Get ready for over five minutes of non-stop footage of a microplastic disaster somewhere in a Blue Flag beach in Europe.
It's just an example of the environmental tragedy taking place around the world in developed and underdeveloped countries.
Plastics and microplastics are taking over the shorelines at an alarming speed, a phenomenon accelerated by the Covid-19 pandemic.
The increase in the production of single-use disposable food and drinks containers, take-away meals, masks, and online shopping has already had an impact on the environment.
The shocking video clip featuring a fraction of over two miles (3.2 kilometers) of broken plastic pieces and microplastics raises two questions.
When will we all put an end to single-use plastics? What more needs to happen before action is taken?
And when will governments and local authorities make an effort to keep their beaches clean all-year-round?
If this is what we can expect from a Blue Flag beach during wintertime, it's not hard to imagine the scenario on isolated beaches and coastlines.
The Blue Flag Concept
The Blue Flag is a worldwide movement and one of the most recognized eco-labels awarded to beaches.
The certificate issued by the Foundation for Environmental Education (FEE) is an indication of a beach's high environmental and quality standards.
The Blue Flag is currently being raised in over 4,500 beaches, marinas, and boat operators across 46 countries.
The truth is that plastics - and microplastics in particular - are not a variable or parameter that is involved in the assessment criteria.
As a result, a beach with dozens of microplastics per square meter can easily earn the right to display the Blue Flag.
Some of them are slightly buried under the sand; other microplastics are clearly visible and stand out for their shape and color.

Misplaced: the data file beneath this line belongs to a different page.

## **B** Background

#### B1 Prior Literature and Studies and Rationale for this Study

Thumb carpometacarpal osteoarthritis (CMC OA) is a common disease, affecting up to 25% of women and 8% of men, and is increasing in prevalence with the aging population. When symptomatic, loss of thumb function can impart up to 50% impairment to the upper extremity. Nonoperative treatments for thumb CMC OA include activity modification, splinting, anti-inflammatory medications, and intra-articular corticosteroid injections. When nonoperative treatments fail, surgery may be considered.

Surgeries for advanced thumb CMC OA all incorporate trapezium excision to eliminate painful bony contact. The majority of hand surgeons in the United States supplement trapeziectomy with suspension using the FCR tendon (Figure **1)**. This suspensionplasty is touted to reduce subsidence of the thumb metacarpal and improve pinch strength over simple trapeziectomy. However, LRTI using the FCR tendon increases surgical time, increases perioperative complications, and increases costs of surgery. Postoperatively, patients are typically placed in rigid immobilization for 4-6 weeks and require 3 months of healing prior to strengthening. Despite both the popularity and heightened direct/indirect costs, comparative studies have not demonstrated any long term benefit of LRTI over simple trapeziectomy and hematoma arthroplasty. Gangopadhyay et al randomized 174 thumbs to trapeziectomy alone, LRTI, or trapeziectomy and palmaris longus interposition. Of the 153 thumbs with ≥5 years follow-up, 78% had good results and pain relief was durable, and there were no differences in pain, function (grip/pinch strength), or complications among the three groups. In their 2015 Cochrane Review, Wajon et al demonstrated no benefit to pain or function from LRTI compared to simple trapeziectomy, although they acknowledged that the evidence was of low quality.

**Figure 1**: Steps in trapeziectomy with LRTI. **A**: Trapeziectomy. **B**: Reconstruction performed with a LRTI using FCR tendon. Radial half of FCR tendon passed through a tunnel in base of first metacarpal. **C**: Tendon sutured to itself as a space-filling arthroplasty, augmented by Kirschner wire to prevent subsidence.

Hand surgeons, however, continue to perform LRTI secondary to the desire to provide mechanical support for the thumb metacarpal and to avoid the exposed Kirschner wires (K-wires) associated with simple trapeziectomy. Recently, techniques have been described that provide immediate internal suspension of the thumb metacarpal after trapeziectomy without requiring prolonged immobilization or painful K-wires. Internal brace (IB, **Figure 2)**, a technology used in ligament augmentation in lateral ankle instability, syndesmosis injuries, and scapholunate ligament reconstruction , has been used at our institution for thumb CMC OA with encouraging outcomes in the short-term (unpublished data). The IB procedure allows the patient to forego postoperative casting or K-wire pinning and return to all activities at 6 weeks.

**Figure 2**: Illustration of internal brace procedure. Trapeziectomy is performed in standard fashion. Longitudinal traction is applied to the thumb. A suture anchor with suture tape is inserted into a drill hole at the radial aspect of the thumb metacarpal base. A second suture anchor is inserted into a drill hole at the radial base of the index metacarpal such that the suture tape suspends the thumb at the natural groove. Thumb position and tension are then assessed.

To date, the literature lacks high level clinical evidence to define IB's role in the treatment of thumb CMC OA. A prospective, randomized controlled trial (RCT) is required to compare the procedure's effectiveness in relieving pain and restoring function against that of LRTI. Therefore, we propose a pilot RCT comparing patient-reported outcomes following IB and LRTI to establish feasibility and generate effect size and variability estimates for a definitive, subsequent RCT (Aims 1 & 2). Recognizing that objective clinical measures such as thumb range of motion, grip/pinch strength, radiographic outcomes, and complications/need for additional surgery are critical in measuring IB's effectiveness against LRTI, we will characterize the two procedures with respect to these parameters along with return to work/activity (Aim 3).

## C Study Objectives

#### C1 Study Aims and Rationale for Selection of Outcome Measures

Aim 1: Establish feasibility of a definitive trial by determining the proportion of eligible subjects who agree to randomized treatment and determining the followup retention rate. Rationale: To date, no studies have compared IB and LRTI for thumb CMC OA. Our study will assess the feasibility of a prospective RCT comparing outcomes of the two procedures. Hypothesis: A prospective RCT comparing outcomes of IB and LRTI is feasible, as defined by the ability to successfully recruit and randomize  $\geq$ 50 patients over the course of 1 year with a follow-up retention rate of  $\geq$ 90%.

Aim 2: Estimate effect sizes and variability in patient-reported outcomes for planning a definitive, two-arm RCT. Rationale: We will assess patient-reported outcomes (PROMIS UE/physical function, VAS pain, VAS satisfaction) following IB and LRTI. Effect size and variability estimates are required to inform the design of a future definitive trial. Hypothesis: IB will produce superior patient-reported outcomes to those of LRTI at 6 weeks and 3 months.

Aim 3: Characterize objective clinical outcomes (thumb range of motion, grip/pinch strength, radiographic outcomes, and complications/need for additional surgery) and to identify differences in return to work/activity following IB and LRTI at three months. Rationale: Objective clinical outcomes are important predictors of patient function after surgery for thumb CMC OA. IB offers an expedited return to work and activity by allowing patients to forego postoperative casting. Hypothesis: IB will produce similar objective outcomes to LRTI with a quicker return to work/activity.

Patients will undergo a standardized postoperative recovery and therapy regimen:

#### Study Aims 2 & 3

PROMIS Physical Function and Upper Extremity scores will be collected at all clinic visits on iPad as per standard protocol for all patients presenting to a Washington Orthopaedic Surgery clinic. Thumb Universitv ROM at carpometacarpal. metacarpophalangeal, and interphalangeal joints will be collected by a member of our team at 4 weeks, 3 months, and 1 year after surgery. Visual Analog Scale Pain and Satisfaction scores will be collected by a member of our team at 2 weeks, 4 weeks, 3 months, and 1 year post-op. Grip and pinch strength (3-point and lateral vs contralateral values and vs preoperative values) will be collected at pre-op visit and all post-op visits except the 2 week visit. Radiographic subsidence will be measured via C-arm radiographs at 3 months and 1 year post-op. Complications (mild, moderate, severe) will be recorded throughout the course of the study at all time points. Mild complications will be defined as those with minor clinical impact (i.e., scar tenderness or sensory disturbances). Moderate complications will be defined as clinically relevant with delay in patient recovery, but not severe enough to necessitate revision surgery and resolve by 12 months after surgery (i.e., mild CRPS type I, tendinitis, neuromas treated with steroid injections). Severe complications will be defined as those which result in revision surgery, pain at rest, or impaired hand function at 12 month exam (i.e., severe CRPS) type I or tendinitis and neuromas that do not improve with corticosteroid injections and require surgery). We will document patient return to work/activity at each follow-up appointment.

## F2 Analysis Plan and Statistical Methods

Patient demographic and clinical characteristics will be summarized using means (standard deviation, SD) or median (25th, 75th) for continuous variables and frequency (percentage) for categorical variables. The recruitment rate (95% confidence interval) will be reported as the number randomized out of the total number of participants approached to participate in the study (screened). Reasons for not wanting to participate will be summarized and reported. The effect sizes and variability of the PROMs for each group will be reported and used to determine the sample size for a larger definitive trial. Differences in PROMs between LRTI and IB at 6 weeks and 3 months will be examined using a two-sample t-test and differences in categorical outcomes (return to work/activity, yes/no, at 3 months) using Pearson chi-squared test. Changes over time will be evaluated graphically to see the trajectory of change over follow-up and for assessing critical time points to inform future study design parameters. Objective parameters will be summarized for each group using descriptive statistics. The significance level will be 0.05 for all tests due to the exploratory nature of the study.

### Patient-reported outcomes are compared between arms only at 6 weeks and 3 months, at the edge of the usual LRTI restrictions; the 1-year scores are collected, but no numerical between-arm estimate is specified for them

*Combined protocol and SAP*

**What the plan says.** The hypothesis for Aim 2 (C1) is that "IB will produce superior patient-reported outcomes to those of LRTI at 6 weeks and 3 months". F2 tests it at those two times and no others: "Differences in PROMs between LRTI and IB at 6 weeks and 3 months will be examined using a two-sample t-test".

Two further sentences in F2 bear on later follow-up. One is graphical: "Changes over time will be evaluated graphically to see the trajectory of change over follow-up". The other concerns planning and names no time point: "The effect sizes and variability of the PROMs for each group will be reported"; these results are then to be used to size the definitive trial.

In the "Blue Flag Beach Criteria" document, the word "plastic" is only referred to four times:
1. The water must not be affected by "plastic articles";
2. The waste disposal bins or litter-bins recommended that bins made of "recycled composite plastics or wood";
3. A Blue Flag beach must have facilities for the separation of recyclable waste materials, including plastic;
4. Access to the beach must be facilitated by access ramps designed for users with various disabilities, ideally made of "recycled composite plastics";
The degradation of the world's beaches due to a global increase in plastics consumption is clear to everyone.
The amount of plastic that enters the ocean through the coastline has become a planetary threat to marine and, ultimately, human life.
Scientists have already confirmed the existence of tiny pieces of plastic inside the body of marine and freshwater species.
Some of them wash up ashore with their stomachs full of polymer-based items.
In under ten minutes, a person is able to collect a handful of small pieces of plastic and microplastics in an area of 30 square meters.
If this is a reality in a Blue Flag beach, what can we expect from hundreds of thousands of other public guarded and secluded beaches?
While it is true that most of us are comfortable with stepping over small pieces of plastic while entering the beach, those tiny colorful items represent a potential threat to toddlers who can easily put them in their mouth in a second.
The Blue Flag is a great initiative and a very important educational tool for future generations.
But the filter must be tightened to ensure that, at least, the best, safest and cleanest beaches on our planet remain a pristine area for enjoying the pleasures of life by the sea.
Local authorities, regional environmental authorities, and seaside businesses already have several tools and mechanical devices for collecting microplastics from the sand.
There are options for all budgets, from the simplest rake with an attached net to sand cleaning machines.
Beach raking should be a mandatory activity wherever a government cares for tourism and basic environmental practices.
With this ocean and beach pollution rate, grains of sand mixed with colorful toxic plastics will be the type of summer memories future generations will carry into adult life.